The U.S. Postal Service's best-kept secret is out.
A 10-year-old program offering mailers custom-sized boxes or packaging that bears their logo is seeing a resurgence as printing costs have decreased and supply chain efficiencies have increased.
The USPS program offers various packaging products designed for use with Express Mail, Priority Mail and Global Delivery services, mostly at no extra cost. Nestle, GEICO, eBay and 1-800-PetMeds are among the users.
For example, qualifying customers that may need an occasional special-sized box for their products can choose from 18 boxes of various sizes and four Tyvek envelopes (a soft, strong waterproof envelope). The USPS also offers custom-shaped packages and co-branding services as well.
More than 20 customers have contacted the USPS about the program in the past year — and many now use it — after seeing an article that appeared in a postal publication sent to mailers.
“In some ways, it has been one of our best-kept secrets — and we wanted it that way,” said Jim Cochrane, USPS manager for package services. “But as printing technology has evolved, this program has become an easier thing to manage.”
For example, “putting a logo on a box used to be major work,” he said. “But now, the one-time sum cost of cutting a die and putting a logo on the box is much easier to do.”
But the program still has complexities, he said. As a result, shippers usually must generate at least $500,000 annually for the USPS in expedited services to be eligible for customized packaging. Good business sense allows exceptions, however.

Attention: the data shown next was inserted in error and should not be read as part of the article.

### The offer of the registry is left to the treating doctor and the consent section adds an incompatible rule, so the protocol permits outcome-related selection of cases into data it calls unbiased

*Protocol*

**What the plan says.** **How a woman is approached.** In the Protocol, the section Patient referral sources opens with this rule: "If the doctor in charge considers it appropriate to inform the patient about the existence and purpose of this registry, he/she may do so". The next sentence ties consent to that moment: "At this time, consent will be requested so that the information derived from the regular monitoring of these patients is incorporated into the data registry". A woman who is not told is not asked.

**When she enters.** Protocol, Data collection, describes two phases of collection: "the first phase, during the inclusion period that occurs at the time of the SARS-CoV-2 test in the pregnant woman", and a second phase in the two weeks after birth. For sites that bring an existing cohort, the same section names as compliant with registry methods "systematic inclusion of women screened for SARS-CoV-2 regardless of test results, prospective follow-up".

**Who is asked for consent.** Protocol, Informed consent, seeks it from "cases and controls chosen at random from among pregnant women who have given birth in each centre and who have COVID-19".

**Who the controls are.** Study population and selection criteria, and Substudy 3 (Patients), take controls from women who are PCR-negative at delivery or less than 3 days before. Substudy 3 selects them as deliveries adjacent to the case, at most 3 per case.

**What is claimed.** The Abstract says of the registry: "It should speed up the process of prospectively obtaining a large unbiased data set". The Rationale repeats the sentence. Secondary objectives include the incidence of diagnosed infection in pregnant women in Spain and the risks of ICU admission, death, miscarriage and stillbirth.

“We try to ship the boxes by half-truckload so we are not [overloading] our operations,” Mr. Cochrane said. “As a result, we do not offer it to someone who wants 200 boxes.”
A general interest in Priority Mail has contributed to the program's growth.
“The combination of the reliable service and the price is getting people very interested in Priority Mail again,” he said.
One satisfied user of the co-branded Priority Mail packaging offering is I Sold It, a chain of eBay drop-off stores. The company, founded in 2004, has 170 franchise stores in 34 states plus stores in Ireland, Britain and Australia.
At the start of 2006, all of the U.S. stores began using the co-branded specialized Priority Mail boxes with the I Sold It logo printed in “postal blue” on the outside. The company's staff use the boxes when they send their customers' items to people who purchased them on eBay.
“Our franchisees are very happy with the program because it provides a great branding opportunity for them,” said David Crocker, senior vice president of I Sold It, Monrovia, CA.
Other companies are seeing success from the customized packaging offering, such as Dixondale Farms, an onion grower in Carrizo Springs, TX.
Dixondale was using the Priority Mail flat-rate boxes and co-branded packaging but realized last year that it needed ventilated packages to keep its onions fresh when sending them through the mail. The USPS customized a box with ventilation holes that would not affect the box's size or shape.
Dixondale Farms can package its onions in bags that specifically fit into the boxes, which maximizes space and lets the company ship up to 6 pounds of onions in one box. The company does not have to worry about its produce spoiling en route.
“This program is exciting for us because it allows us to add value to what we bring to the marketplace,” Mr. Cochrane said.